I finally did it—started strength training. In 2009 my doctor said that my worsening T-scores (bone density results marking the progression of osteoporosis) indicated that I either had to take action or go on medication, but I only got as far as checking out, and rejecting, membership in a local gym—if I didn’t enjoy being there for the five minutes it took for the receptionist to show me around, it was highly unlikely I would have gone three times a week.
For five years I discarded one idea after another—a treadmill in the basement, exercise videos, a personal trainer who thought that anyone over 40 had entered old age. I did take longer walks and tried to follow the exercise program, albeit haphazardly, in a book on how to build strong bones, but I knew I wasn’t challenging myself enough and felt like I was copping out.
What was missing was the right resource.
What do you want?
If you think this is an easy question to answer, try this: write the words “I want” on successive lines of a legal pad or a piece of ruled notebook paper and make a complete sentence out of each, all the way to the bottom of the page.
How far did you get?
Every few years or so, I engage in some form of creative exercise to refresh and renew my business (and myself in it).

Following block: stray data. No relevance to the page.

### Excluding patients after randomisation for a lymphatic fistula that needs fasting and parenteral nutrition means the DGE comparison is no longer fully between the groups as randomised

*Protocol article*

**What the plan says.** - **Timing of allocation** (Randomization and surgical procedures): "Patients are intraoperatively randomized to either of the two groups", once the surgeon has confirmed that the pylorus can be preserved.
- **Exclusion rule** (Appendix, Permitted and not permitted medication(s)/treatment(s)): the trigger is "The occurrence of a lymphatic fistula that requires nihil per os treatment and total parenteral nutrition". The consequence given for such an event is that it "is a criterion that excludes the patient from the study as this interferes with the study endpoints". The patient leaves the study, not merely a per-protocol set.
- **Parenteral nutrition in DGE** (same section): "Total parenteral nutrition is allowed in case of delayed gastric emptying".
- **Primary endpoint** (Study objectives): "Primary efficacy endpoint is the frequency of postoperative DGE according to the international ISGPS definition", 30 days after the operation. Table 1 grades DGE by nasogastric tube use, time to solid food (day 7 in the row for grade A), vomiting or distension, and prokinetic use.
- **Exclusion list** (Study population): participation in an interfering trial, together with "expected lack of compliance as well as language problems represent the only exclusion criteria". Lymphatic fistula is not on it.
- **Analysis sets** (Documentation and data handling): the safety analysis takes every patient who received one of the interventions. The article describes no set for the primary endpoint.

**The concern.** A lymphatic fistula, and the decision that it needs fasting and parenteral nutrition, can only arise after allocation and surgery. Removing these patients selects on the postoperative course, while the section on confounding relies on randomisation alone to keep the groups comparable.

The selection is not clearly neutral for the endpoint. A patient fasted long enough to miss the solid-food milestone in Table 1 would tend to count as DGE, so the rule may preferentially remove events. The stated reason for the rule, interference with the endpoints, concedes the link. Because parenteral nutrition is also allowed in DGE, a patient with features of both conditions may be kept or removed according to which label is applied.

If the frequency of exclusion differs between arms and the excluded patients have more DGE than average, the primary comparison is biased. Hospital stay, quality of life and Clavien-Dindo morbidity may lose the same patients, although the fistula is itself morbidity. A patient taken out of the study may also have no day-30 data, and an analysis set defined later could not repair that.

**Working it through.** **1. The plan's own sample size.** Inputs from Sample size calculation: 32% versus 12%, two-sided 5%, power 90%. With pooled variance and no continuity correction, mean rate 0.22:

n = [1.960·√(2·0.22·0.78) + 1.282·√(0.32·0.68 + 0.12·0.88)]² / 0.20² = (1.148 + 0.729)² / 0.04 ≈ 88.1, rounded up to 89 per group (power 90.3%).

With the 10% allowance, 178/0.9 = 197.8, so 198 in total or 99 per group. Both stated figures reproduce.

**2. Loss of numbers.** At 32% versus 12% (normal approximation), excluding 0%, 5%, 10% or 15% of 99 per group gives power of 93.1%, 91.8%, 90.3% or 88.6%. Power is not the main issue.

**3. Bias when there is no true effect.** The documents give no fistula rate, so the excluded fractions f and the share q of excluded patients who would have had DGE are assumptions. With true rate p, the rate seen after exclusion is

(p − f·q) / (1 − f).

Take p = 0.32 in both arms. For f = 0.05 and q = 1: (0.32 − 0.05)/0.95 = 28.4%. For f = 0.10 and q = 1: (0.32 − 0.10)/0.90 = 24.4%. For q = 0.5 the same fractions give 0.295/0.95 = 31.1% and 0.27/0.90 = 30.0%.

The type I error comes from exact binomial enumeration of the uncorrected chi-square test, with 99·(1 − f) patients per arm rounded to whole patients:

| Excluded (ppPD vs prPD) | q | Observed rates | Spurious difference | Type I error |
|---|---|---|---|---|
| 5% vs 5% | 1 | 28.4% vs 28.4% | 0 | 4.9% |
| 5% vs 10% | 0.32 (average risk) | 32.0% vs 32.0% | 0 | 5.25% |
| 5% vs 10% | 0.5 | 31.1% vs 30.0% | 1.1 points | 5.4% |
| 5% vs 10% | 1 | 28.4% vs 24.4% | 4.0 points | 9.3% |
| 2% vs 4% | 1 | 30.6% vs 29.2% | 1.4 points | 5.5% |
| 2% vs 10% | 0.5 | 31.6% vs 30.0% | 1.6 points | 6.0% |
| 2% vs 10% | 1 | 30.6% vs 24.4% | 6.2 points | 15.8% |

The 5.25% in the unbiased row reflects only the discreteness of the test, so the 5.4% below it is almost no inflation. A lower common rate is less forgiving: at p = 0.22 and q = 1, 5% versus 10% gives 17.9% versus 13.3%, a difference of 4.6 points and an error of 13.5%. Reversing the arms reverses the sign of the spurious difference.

I knew it was time to redo my website when I didn't feel comfortable sending potential clients to it because it looked out-of-date and cluttered.
The idea of getting started on a new site was exciting to me, so I was surprised that it led to a sleepless night of thrashing and telling myself I was crazy to be reshaping my business identity at an age when most people have already retired.
This sudden attack of self-inflicted ageism was particularly disconcerting because most of the time I like my age (I'll be 70 in November). I rarely hear myself saying, "I'm too old for ..." (except in-line skating, which I ruled out after I was diagnosed with osteoporosis).
The first half dozen pages of the November issue of Real Simple were just the kind of thing you’d expect from a glossy magazine—double page ads for makeup, cashmere sweaters, and a sonic foot care system.
It was the next couple of pages that brought me up short.
On the left, beneath the word “Thoughts” there was a striking photograph of an island with a grove of birch trees whose russet leaves covered the ground and a boardwalk inviting the reader to stroll over a patch of slate blue water lined with the afternoon shadows of the trees to the solitude and peace of the island.
Near the bottom of the page there was a quote from Henry David Thoreau: "I am grateful for what I am and have. My thanksgiving is perpetual. It is surprising how contented one can be with nothing definite—only a sense of existence.